Now, with increasing awareness of the technology's potential, and with a number of trials underway around the world, Heavy Reading has just completed its first "Femtocell Deployment & Market Perception Survey." The in-depth study aggregates the views of 111 service provider professionals, from 79 different network operators, to reveal a market-wide view of the major femtocell opportunities and challenges, and to identify the vendor capabilities most valued by operators.
Femtocells – a.k.a. home base stations or cellular access points – are low-power, unmanaged devices that provide mobile phones with access to cellular and home networks. User traffic is backhauled over consumer-grade broadband connections to the mobile core, or forwarded directly to the Internet.
Femtocell modules are expected to be integrated into home gateway equipment, operate in licensed spectrum, and will work with standard mobile phones. The idea is to provide low-cost coverage and capacity extension to the wide-area network and use this capability to improve end-user service and start to offer new, or enhanced, applications.
At face value, the concept is a good one. What the Heavy Reading survey does is test the hypothesis against the views of network operators, identifies the applications expected to drive the femtocell business case, and reveals the biggest perceived technical barriers to commercial deployment.
Here are some of the highlights from the study:
- The femtocell business case will be built around the opportunity for large, integrated operators to offer bundled fixed/mobile services. More than 70 percent of respondents expect to use their own broadband access networks to backhaul femtocell traffic.
- Survey data identifies 2010 as the critical launch period for commercial femtocell services. Fifty-four percent of respondents expect to go live in the period between the second half of 2009 and the end of 2010, versus 33 percent that do not expect to launch until 2011 or later.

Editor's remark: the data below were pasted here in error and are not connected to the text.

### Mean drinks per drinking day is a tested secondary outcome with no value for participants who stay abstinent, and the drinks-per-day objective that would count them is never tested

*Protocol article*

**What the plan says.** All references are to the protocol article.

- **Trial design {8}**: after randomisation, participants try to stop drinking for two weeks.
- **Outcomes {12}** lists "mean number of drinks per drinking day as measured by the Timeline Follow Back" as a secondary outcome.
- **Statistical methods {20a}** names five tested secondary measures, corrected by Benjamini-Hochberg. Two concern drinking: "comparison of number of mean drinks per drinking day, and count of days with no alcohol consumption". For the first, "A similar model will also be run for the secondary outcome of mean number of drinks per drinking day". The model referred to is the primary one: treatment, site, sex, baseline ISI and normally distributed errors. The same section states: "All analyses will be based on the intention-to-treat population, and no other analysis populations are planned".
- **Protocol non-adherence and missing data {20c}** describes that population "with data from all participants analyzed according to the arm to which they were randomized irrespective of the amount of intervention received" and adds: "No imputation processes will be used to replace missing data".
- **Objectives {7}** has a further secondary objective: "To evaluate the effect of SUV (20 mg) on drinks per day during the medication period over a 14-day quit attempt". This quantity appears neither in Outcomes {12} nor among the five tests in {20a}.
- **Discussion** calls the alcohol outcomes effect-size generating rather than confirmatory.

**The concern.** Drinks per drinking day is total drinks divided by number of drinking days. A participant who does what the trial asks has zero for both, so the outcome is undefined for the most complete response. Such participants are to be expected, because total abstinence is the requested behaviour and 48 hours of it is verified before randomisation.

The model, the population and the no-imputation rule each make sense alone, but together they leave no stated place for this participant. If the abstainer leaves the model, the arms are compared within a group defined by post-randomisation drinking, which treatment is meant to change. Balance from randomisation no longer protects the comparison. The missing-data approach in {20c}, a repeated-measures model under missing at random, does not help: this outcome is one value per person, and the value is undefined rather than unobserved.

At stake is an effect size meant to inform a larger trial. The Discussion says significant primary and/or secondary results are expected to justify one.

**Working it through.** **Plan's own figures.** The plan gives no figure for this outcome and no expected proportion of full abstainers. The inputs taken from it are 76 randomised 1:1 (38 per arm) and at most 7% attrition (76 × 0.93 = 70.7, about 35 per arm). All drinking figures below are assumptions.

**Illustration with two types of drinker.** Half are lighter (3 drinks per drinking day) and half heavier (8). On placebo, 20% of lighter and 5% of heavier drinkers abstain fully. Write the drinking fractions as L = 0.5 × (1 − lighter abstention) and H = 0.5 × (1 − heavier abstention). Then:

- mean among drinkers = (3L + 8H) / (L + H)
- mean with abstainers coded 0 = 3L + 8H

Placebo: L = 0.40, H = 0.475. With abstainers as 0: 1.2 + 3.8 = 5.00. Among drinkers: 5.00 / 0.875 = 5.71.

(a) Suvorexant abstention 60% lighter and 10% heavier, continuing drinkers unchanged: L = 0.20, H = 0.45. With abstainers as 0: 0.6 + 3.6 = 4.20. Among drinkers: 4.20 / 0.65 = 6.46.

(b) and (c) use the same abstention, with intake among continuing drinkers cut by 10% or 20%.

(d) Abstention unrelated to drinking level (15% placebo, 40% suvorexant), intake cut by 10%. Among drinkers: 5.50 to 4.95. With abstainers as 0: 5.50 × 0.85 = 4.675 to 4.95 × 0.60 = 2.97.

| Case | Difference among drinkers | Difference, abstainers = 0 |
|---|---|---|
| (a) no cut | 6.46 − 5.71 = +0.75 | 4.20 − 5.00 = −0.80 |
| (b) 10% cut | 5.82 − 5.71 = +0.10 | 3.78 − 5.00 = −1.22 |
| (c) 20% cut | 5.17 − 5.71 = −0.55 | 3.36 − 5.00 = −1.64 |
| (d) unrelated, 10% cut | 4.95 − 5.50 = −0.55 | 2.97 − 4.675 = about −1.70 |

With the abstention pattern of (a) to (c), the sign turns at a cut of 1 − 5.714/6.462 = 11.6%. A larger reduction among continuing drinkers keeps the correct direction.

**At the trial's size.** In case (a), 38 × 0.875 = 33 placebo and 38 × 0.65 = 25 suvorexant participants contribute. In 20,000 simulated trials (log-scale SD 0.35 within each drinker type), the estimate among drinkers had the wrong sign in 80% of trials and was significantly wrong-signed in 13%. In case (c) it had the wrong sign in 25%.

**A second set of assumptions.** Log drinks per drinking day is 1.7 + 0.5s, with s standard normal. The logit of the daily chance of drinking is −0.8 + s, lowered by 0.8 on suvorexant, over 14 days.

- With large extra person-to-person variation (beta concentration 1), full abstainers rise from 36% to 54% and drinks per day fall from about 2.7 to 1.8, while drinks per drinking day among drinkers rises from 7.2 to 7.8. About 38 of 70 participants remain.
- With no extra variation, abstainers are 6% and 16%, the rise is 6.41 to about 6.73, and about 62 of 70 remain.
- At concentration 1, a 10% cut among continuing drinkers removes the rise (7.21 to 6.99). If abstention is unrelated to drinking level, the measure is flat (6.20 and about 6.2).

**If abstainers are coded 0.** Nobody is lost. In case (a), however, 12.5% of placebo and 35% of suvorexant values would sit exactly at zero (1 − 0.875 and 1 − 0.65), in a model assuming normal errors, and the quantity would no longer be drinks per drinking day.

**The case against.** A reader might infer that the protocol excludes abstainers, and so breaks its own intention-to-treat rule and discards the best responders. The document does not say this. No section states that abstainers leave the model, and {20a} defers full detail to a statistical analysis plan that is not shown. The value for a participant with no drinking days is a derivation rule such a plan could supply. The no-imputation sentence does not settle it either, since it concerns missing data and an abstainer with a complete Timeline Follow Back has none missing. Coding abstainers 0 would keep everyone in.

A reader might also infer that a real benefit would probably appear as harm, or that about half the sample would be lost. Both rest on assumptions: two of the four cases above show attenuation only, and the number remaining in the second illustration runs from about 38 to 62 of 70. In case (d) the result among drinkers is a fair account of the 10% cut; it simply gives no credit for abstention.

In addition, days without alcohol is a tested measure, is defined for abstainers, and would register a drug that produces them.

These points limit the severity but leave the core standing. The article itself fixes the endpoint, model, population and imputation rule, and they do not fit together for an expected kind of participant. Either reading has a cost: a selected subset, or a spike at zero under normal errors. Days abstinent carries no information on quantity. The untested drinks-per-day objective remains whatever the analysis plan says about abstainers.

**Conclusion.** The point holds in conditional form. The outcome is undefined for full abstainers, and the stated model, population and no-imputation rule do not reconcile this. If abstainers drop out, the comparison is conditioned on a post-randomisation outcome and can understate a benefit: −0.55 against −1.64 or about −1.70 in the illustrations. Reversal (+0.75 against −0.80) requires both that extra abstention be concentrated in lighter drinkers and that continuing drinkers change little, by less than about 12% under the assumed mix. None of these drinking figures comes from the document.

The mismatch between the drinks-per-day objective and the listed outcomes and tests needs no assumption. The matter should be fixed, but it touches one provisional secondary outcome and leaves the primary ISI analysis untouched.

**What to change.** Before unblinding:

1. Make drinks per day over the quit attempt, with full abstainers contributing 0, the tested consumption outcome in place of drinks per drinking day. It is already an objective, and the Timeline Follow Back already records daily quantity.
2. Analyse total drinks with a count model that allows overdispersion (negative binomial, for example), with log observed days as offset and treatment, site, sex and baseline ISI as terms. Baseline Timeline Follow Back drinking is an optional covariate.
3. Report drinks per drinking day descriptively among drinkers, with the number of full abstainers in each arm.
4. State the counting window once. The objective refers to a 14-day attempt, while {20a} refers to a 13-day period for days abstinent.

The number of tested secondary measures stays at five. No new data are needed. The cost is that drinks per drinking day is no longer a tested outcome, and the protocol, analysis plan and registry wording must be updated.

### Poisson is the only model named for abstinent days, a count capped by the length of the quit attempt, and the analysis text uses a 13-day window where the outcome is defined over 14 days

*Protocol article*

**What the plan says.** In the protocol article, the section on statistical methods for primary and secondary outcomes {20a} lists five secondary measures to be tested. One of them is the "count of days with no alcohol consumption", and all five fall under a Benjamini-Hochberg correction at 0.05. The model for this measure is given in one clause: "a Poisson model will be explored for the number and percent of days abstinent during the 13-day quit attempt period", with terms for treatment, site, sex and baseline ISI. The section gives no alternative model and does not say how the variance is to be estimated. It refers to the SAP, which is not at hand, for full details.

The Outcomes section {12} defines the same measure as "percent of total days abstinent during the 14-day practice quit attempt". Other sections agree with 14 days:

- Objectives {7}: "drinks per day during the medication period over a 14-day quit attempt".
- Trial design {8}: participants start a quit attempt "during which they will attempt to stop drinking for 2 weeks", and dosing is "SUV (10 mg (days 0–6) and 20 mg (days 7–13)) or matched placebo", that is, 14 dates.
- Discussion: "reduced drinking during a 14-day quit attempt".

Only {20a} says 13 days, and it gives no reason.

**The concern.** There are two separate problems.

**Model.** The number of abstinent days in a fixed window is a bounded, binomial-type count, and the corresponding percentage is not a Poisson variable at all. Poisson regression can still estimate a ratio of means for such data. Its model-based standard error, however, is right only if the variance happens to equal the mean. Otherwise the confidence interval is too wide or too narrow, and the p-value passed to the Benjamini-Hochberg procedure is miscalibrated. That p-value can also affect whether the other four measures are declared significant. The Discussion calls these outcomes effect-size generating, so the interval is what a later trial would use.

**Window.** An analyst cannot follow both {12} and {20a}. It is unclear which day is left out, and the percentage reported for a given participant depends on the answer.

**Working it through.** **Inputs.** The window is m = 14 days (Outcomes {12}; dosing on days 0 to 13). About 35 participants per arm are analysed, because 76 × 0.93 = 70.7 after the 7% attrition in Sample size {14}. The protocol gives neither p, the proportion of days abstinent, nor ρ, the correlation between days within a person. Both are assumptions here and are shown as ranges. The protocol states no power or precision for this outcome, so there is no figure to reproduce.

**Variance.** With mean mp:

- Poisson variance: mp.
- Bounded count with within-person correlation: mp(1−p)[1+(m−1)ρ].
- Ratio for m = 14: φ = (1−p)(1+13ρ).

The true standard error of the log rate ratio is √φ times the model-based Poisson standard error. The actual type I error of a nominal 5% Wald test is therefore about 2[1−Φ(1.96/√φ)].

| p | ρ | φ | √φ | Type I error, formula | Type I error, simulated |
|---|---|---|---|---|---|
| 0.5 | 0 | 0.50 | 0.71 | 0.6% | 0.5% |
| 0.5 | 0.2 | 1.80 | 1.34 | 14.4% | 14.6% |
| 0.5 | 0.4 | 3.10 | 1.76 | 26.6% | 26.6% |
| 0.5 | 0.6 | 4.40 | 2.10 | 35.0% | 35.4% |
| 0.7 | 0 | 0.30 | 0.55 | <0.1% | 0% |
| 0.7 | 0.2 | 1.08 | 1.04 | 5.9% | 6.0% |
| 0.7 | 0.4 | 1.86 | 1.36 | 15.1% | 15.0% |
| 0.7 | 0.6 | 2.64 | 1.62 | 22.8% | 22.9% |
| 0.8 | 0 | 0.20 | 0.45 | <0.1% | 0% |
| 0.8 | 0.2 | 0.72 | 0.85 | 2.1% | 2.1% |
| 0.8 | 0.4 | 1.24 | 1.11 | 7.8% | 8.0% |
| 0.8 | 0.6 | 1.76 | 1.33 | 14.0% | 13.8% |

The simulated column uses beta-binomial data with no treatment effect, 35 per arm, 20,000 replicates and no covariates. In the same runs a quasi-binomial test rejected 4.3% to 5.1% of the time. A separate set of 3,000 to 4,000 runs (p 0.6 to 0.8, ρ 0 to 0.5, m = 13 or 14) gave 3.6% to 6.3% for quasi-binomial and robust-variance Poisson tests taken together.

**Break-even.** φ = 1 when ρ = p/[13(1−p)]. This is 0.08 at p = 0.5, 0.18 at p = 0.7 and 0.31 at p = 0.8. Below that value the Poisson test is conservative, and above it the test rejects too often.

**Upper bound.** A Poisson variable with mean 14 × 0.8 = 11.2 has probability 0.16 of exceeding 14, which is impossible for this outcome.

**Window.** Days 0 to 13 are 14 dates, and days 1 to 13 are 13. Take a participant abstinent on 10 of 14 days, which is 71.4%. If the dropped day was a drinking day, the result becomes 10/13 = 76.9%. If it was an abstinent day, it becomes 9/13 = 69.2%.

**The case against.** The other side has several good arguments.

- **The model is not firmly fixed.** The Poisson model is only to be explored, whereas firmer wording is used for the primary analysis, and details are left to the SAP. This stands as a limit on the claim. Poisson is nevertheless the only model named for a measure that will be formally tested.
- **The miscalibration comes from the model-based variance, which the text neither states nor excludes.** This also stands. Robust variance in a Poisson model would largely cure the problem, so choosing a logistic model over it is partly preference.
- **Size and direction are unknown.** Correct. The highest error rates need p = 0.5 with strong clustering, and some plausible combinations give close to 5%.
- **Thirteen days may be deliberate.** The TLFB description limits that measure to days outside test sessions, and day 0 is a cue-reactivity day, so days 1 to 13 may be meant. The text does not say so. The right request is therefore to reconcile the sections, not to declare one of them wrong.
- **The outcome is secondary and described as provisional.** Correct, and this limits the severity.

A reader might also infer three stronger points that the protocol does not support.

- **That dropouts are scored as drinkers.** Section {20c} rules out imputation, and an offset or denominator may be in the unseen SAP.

- Improved coverage is seen as the single most important factor driving the business case for femtocells. This is especially the case in North America, where coverage enhancement dominates the discussion, but it is also a significant driver in densely populated geographies, such as Western Europe.
- Proprietary interfaces (lack of standards) and radio interference management are the two largest technical concerns for operators planning femtocell deployments.
- Core network integration skills, expertise in radio technology, and technical support are the three most important vendor attributes. Capability in advanced mobile Internet applications and home networking applications are seen as slightly less important attributes for a vendor.
— Gabriel Brown, Senior Analyst, Heavy Reading
For more information or a FREE PREVIEW of the "Femtocell Deployment & Market Perception Survey," please contact:
- Lee Salem
Sales Director – Custom Research, Heavy Reading